As a millennial, even though I may not be as familiar with vinyl records as the Boomer generation, I am still accustomed to hearing the idiom used as part of common vernacular. Today, streaming music through Pandora, Itunes, Spotify, and other mediums has largely replaced records, although some music enthusiasts still prefer the rich sound generated by vinyl. Even with its tendency to skip and repeat the same thing over and over and over again, there is a beauty to the sound, just as there is a beauty to each one of us. Even if we need to repeat and repeat, we still need to be heard, to know that we’re heard, and to know that others believe our thoughts and feelings matter.
The purpose of Mental Health Awareness Month is to raise awareness and educate the public about mental illnesses and reduce the stigma and shame too often attached to them. 18.1% of Americans live with some form of depression, schizophrenia, or bipolar disorder. Events and publicity during this month highlight the realities of living with these conditions and offer strategies for wellness and accessibility to mental health care. This month also aims to draw attention to suicide which is often precipitated by mental illnesses. Additionally, Mental Health Awareness Month strives to reduce the negative connotations and misconceptions that surround mental illnesses.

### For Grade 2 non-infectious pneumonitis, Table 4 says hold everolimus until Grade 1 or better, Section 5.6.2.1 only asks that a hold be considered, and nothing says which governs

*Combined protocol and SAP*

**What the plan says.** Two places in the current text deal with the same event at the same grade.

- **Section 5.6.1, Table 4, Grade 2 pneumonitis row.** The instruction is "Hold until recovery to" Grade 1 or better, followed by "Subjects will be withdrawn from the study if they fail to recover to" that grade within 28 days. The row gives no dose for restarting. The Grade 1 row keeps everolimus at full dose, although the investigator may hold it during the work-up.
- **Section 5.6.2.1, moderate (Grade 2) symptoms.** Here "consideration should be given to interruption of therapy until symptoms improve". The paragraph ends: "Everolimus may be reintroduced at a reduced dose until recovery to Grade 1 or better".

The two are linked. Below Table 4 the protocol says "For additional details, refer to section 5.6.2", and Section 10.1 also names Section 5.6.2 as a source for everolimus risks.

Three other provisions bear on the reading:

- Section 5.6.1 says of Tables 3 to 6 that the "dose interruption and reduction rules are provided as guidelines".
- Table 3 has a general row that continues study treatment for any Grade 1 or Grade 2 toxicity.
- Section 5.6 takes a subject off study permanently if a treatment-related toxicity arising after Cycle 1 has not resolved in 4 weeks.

I want to focus on this one simple phrase for a moment.
I wonder how many others have thought that I am the one who sounds like a broken record – replaying, repeating, restating the same words, phrases, or stories over and over and over, especially when it comes to mental illness (on top of all of my other “issues” like fibromyalgia, post-concussion syndrome, self-doubt, etc.)? Could it be that I’m the one on repeat, dealing with the same issues, trauma, hurts, and woundedness?